The Secretary shall by regulation require each public housing agency receiving assistance under this chapter to establish and implement an administrative grievance procedure under which tenants will--
(1) be advised of the specific grounds of any proposed adverse public housing agency action;
(2) have an opportunity for a hearing before an impartial party upon timely request within any period applicable under subsection (l ) of this section;
(3) have an opportunity to examine any documents or records or regulations related to the proposed action;
(4) be entitled to be represented by another person of his choice at any hearing;
(5) be entitled to ask questions of witnesses and have others make statements on his behalf; and
(6) be entitled to receive a written decision by the public housing agency on the proposed action.
An agency may exclude from its procedure any grievance concerning an eviction or termination of tenancy in any jurisdiction which requires that, prior to eviction, a tenant be given a hearing in court which the Secretary determines provides the basic elements of due process.
Housing and Urban-Rural Recovery Act of 1983, Sec. 204, Pub.L. No. 98-181, 97 Stat. 1153, 1178 (codified at 42 U.S.C. Sec. 1437d(k)). Congress contemplated that HUD would implement this provision by retaining its present grievance procedure regulations. See H.R.Rep. No. 123, 98th Cong., 1st Sess. 35-36 (1983) [hereinafter House Report ].
Shortly after HUD adopted the current regulations in 1975, the District enacted a detailed administrative grievance process for public housing tenants designed to satisfy federal requirements. See 23 D.C.Reg. 254, 264-73 (July 9, 1976) (proposing regulations); National Capital Housing Authority Rules and Regulations Sec. 2.12 (1978) (final regulations) [hereinafter NCHA Rules ]. Tracking the structure and language of the federal regulations, the local guidelines require the National Capital Housing Authority (NCHA), which administers the District's public housing projects, to provide administrative grievance machinery for tenant complaints concerning "any action or failure to act by the NCHA which may adversely affect [the tenant's] rights, duties, welfare or status." Id. Sec. 2.12(2)(d); compare 24 C.F.R. Sec. 966.53(a) (1984). They require an informal settlement conference with the project manager upon receipt of a tenant complaint, see NCHA Rules Sec. 2.12(4)(c), a hearing before an impartial officer if the complaint cannot be settled, see id. Secs. 2.12(6)-(9), review by the Administrator of the District's Property Management Administration, see id. Sec. 2.12(20), and, for tenants, a right to trial de novo in the local courts, see id. Secs. 2.12(19). The plaintiffs in this case do not argue that the District's grievance regulations, as such, conflict with either the Act or the accompanying HUD regulations. Instead, they contend that the defendants have, in practice, systematically failed to provide public housing tenants with an administrative grievance forum for complaints concerning the District's failure to maintain their dwelling units in accordance with the terms of their leases.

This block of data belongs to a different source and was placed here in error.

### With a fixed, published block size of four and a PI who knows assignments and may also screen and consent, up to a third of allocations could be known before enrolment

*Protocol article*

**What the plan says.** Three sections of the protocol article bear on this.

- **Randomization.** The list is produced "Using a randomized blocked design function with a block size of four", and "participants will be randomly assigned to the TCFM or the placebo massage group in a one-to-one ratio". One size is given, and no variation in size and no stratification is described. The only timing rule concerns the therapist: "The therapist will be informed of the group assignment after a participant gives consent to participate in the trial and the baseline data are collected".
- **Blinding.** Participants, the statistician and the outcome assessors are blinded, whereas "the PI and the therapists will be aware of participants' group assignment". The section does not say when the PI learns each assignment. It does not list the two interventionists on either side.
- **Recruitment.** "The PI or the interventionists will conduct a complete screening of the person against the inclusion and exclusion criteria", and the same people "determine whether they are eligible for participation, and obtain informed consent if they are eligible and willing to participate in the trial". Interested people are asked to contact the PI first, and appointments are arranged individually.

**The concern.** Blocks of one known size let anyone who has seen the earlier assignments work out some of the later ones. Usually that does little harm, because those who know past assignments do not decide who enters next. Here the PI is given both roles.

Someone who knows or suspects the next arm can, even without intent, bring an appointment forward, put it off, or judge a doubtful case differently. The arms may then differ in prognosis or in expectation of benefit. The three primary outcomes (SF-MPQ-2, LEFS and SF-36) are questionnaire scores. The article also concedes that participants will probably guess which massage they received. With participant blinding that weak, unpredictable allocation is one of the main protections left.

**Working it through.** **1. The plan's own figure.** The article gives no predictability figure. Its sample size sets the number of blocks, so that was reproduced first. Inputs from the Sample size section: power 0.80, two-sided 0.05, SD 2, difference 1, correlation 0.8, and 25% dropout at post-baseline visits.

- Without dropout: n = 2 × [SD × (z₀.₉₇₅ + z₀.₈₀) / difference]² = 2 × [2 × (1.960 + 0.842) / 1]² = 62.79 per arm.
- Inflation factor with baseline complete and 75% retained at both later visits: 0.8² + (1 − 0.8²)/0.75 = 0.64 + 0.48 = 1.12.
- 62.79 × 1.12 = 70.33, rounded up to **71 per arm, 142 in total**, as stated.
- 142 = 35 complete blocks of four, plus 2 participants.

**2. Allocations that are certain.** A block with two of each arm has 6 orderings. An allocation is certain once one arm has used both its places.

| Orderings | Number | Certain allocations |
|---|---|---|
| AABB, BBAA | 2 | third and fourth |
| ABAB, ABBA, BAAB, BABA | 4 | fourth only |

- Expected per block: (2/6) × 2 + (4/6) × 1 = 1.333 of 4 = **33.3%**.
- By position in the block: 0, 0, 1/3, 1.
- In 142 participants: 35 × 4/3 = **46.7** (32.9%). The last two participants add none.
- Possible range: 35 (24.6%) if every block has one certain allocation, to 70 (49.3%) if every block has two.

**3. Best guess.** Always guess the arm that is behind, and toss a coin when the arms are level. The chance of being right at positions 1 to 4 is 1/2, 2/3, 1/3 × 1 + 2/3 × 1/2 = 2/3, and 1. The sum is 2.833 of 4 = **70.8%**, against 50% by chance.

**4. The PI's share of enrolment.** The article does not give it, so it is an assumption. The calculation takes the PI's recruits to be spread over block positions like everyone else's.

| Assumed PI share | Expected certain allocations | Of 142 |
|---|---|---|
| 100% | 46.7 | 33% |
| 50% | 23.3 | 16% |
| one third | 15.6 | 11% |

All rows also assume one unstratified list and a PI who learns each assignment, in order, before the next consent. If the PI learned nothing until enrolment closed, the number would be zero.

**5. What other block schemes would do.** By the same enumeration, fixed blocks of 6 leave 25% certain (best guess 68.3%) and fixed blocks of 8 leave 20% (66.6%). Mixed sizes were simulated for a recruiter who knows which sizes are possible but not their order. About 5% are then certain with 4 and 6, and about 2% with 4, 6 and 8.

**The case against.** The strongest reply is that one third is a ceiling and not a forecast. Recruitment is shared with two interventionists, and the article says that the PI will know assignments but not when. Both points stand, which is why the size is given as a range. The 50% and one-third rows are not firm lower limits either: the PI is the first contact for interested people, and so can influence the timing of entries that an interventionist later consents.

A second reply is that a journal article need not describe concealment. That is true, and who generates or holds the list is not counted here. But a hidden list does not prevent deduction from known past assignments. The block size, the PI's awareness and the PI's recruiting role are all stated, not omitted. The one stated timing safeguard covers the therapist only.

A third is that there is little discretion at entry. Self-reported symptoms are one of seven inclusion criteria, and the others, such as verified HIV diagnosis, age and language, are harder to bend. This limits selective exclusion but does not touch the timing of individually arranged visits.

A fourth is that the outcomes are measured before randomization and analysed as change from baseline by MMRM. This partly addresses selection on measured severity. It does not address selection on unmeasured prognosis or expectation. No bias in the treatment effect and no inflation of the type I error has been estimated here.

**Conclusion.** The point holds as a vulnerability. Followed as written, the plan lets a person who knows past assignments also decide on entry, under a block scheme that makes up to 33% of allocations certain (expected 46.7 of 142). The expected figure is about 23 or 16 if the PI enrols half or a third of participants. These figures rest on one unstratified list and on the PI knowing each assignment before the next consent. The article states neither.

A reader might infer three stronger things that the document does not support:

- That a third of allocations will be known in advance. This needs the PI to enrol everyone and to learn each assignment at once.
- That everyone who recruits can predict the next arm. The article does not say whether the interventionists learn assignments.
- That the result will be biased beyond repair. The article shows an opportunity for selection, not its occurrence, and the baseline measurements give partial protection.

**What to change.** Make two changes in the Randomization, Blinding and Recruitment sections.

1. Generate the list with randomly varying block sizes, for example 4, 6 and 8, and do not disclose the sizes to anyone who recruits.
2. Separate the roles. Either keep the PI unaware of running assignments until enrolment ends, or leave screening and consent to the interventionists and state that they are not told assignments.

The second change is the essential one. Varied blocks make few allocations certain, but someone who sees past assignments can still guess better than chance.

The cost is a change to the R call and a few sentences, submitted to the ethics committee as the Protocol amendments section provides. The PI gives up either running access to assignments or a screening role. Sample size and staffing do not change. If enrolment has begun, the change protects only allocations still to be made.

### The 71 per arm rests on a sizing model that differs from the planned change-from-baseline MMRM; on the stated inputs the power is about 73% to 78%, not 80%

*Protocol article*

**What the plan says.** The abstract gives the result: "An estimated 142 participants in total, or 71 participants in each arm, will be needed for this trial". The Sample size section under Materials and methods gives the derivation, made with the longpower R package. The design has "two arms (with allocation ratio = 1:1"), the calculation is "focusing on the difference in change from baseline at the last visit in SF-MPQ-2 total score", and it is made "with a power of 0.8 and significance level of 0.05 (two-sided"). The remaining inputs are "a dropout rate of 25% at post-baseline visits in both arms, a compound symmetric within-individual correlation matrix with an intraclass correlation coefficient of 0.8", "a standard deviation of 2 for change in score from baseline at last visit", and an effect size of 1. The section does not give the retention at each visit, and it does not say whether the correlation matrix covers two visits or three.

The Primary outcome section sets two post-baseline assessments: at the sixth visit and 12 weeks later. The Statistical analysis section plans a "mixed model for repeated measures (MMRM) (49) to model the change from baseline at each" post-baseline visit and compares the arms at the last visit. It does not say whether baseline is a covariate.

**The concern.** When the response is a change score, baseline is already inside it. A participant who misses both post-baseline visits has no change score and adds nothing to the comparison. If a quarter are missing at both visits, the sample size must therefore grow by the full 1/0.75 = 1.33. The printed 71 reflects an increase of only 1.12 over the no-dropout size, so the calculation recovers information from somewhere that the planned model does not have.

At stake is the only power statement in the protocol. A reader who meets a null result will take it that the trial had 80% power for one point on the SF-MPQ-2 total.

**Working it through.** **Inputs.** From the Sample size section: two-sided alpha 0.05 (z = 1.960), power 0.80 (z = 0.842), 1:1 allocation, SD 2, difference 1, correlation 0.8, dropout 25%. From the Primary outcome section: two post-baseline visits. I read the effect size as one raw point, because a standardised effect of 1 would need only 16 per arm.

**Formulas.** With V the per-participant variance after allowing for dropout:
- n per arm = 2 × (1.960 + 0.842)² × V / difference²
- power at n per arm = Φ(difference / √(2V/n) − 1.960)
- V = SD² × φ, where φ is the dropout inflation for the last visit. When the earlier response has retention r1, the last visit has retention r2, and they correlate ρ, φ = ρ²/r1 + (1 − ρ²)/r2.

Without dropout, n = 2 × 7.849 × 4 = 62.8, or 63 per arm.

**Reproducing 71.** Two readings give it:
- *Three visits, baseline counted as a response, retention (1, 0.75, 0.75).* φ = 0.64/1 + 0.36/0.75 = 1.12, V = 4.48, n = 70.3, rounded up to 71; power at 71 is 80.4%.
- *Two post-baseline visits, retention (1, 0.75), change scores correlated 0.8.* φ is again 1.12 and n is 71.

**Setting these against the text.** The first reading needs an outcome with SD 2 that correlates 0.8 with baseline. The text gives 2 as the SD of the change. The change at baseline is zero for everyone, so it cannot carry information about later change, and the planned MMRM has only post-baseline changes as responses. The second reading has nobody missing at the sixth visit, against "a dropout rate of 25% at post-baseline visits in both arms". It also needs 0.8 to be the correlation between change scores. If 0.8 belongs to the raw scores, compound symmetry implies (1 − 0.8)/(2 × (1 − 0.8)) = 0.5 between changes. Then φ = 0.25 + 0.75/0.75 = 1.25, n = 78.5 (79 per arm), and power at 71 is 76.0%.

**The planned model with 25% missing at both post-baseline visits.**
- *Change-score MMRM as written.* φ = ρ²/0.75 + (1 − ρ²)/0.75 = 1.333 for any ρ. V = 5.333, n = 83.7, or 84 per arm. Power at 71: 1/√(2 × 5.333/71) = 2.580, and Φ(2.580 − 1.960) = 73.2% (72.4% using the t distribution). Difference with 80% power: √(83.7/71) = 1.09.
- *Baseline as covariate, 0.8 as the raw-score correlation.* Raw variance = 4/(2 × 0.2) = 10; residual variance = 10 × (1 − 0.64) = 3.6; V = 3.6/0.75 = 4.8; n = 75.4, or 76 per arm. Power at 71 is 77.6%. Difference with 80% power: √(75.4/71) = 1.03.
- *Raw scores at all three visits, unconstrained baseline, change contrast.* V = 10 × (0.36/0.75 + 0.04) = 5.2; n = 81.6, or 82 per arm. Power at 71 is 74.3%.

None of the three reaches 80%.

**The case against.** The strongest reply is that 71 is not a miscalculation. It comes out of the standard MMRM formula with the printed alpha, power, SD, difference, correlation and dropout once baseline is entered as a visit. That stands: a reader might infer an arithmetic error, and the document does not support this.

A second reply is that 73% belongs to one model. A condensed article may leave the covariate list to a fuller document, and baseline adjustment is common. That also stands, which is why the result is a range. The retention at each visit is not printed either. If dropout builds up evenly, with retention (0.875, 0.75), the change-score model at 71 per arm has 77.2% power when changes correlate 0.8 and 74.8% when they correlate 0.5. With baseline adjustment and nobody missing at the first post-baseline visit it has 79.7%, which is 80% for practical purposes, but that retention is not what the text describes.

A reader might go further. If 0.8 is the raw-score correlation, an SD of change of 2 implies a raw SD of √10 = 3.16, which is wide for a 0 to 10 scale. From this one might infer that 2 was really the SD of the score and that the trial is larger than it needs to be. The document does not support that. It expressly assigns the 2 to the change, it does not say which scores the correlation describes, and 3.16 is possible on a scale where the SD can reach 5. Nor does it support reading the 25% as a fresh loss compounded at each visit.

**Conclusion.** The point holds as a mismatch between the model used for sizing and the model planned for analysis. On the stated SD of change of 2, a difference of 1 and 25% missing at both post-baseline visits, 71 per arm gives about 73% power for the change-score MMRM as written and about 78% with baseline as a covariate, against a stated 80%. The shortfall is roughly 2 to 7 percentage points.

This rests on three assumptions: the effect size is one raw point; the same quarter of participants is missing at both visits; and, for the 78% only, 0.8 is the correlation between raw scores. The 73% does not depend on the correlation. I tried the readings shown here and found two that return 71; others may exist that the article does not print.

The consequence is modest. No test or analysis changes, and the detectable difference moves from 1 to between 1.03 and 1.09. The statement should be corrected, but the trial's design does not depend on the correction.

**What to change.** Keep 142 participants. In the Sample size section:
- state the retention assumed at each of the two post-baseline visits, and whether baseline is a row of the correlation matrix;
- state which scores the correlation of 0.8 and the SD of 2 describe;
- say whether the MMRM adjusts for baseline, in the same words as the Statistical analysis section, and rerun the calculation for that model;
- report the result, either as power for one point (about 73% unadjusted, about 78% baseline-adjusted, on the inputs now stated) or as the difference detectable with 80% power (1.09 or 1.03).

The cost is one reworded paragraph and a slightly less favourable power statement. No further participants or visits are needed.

B. The Proceedings in This Case
In 1983, the plaintiffs filed several administrative grievances alleging that the NCHA had failed to maintain and repair their dwelling units in accordance with their leases and the local housing code. The administrative complaints cited, among other things, the NCHA's failure to provide the plaintiffs with heat and hot water for several months;1 the plaintiffs requested the NCHA to make the repairs necessary to bring their dwelling units in compliance with their leases and to abate a portion of their rent during the period of noncompliance. See Complaint p 37, Joint Appendix ("J.A.") at 10; cf. Javins v. First Nat'l Realty Corp., 428 F.2d 1071 (D.C.Cir.), cert. denied, 400 U.S. 925, 91 S.Ct. 186, 27 L.Ed.2d 185 (1970); National Capital Housing Auth. v. Douglas, 333 A.2d 55 (D.C.1975) (applying Javins to public housing). According to the complaint, the District failed either to answer the plaintiffs' grievances or to convene the informal settlement conferences required by federal regulations, see 24 C.F.R. Sec. 966.54 (1984). See Complaint p 38, J.A. at 11.